Museum To Dedicate Medicinal Garden Kiosk April 30 Thanks to Dr. Graham

IMG_0327Thanks to the generosity of longtime North Carolina Medical Society (NCMS) member Gloria Graham, MD, 2015 NC Doctor of the Year, the Country Doctor Museum in Bailey has a new information kiosk in its popular medicinal garden. Dr. Graham donated part of her $5,000 NC Doctor of the Year award to the museum, which she helped found.

“It’s something we’ve been wanting for some time,” said Anne Anderson, the museum’s curator. The kiosk will “help people enjoy the garden when we’re not here to explain it to them.”

The garden, which was dedicated in 1971 and features an assortment of carefully labeled medicinal plants, is open even when the museum buildings on the site are closed. Garden clubs and others who enjoy the serene surroundings frequent the garden, and the kiosk will offer information on the plants and seasonal features of note.

On Saturday, April 30, at 1 p.m., Dr. Graham officially will unveil this latest addition as part of the museum’s Springfest and Plant Sale. Everyone is invited to the daylong festivities, which include free tours of the museum and garden, herbal tea tastings as well as homemade baskets and a wide variety of plants and natural products available for purchase. For more information on Springfest, visit the Country Doctor Museum website or call 252-235-4165.

IMG_0297Dr. Graham along with her good friend and colleague Josephine Newell, MD, the NCMS’ first woman president, were instrumental in founding the Country Doctor Museum in 1967 as a lasting tribute to their physician ancestors. Dr. Newell was the seventh in a direct line of country doctors, and lived in the house next door to the current museum buildings for many years. Dr. Graham’s father, James Meigs Flippin, MD, was a country doctor in Pilot Mountain, NC, practicing for 77 years. Several artifacts from his office are displayed in the museum including his double roll top desk.

Dr. Graham remembers her father’s practice well since it was in their home, as was often the case for rural physicians in the late 19th and early- to mid-20th centuries, the period covered by the museum.

“We’d have people knocking at the door and coming into the office at all times — day and night. And I went on baby cases, sometimes two or three nights a week,” Dr. Graham recalled in a 2011 article in Dermatology Times. “He delivered all the babies in that area until he was about 92 years old. He delivered the last one at 94. Nobody else could come, and he went in and delivered it on the living room couch.”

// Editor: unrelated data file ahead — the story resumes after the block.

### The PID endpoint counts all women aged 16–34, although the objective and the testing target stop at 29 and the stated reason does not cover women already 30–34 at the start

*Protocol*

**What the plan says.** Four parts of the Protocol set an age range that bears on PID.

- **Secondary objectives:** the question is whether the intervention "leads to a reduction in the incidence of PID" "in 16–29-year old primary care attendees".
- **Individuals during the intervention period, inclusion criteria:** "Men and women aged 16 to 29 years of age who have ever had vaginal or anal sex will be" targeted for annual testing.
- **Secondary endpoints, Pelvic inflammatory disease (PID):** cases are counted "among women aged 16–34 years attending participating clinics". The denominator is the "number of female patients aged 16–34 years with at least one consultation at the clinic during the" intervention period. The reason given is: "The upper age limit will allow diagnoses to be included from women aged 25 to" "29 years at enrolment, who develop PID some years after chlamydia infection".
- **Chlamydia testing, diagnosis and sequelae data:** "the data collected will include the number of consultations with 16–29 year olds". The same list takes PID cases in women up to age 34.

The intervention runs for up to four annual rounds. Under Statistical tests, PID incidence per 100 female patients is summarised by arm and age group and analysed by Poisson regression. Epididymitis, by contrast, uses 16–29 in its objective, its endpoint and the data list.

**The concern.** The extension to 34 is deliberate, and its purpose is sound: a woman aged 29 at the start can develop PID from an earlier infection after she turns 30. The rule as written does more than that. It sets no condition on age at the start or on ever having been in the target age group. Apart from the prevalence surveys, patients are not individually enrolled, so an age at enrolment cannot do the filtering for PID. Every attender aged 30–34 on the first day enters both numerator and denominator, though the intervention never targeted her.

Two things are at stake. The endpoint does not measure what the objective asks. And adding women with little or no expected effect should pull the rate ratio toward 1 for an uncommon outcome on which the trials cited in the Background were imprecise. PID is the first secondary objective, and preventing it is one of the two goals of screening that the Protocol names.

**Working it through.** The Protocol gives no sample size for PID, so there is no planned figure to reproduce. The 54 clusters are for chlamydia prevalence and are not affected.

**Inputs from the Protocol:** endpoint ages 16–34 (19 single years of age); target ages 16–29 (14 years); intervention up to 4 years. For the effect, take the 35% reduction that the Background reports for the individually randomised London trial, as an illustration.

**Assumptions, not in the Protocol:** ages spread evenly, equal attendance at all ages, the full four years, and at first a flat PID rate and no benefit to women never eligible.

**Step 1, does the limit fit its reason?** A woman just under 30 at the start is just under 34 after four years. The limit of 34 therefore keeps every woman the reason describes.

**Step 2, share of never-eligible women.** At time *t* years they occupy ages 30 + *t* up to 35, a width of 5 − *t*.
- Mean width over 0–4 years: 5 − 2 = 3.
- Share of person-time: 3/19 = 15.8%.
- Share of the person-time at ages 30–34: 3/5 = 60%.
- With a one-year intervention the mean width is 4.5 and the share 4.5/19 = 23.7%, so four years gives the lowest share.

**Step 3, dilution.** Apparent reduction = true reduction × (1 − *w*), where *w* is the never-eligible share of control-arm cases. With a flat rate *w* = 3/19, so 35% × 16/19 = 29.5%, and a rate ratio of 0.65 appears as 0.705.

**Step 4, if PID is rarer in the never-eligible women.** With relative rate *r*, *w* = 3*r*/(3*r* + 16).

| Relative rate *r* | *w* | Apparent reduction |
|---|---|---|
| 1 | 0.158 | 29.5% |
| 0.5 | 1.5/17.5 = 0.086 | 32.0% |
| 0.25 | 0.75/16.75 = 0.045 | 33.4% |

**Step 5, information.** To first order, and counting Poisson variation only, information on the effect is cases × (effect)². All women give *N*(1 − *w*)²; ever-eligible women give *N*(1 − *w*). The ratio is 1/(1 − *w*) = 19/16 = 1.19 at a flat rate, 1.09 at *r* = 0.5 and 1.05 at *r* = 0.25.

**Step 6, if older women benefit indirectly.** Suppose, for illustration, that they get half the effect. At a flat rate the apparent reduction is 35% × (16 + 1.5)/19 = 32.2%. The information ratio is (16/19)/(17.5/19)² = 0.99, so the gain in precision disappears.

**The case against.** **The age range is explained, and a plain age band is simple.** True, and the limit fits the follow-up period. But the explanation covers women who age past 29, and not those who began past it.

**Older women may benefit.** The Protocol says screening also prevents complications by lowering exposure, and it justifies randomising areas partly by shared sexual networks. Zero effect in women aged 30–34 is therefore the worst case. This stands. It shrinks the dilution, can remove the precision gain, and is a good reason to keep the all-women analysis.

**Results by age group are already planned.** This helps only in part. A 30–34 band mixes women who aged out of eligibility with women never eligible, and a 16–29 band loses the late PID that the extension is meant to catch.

The Country Doctor Museum explores what life was like for both the doctor and the patient. The Carriage House focuses on how doctors got to their patients – horse and buggy or, later, Ford Model T’s – with the actual vehicles used by country doctors on display. Among the more than 5,000 medical artifacts featured in the museum building, which is made up of two historic country doctor offices relocated to the site, are the tools, formularies, patient ledgers, apothecary items for mixing and rolling pills, amputation kits dating back to the Civil War as well as blood-letting instruments and live medicinal leeches to help illustrate advances in medical science.

Country Doctor Museum curator Anne Anderson explains the formularies doctors used and how they made pills in the late 1800s and early to mid 1900s.

Country Doctor Museum curator Anne Anderson explains the formularies doctors used and how they made pills in the late 1800s and early to mid 1900s.

“Country doctors were really connected and involved in the life of the community. They had leadership roles,” Anderson said. They would care for everyone in a community without regard to whether the patient could pay. The patient ledger on display notes patients who paid for their care with corn, ham, peaches or work. “It was often a barter system,” Anderson said. “There was always that balance between wanting to help and collecting enough money. They didn’t become wealthy, but they had a comfortable life. The community looked out for them.”

As an integral part of the community, the physician often didn’t even need to take a health history since they knew the families so well.

While there are many differences between rural physicians of yesterday and those of today, Anderson pointed out there seems to be a harkening back to some of the old ways. For instance, taking narrative medical histories has returned in certain practices, employing a scribe so physicians have more face time with their patients while still fulfilling electronic medical record requirements, even models of care that center on making house calls.

The quality that transcends time and place, Anderson believes, is what she calls the “spirit of the country doctor.” That spirit means, first and foremost, compassion and caring for the patient, a quality that lives on in the practice of medicine today.

The Country Doctor Museum is governed by the Eastern Carolina University Medical Foundation and managed as part of its Health Science Library. Monetary donations may be made directly to the Country Doctor Museum. To donate an artifact consult the guide to donating artifacts here.

 
 

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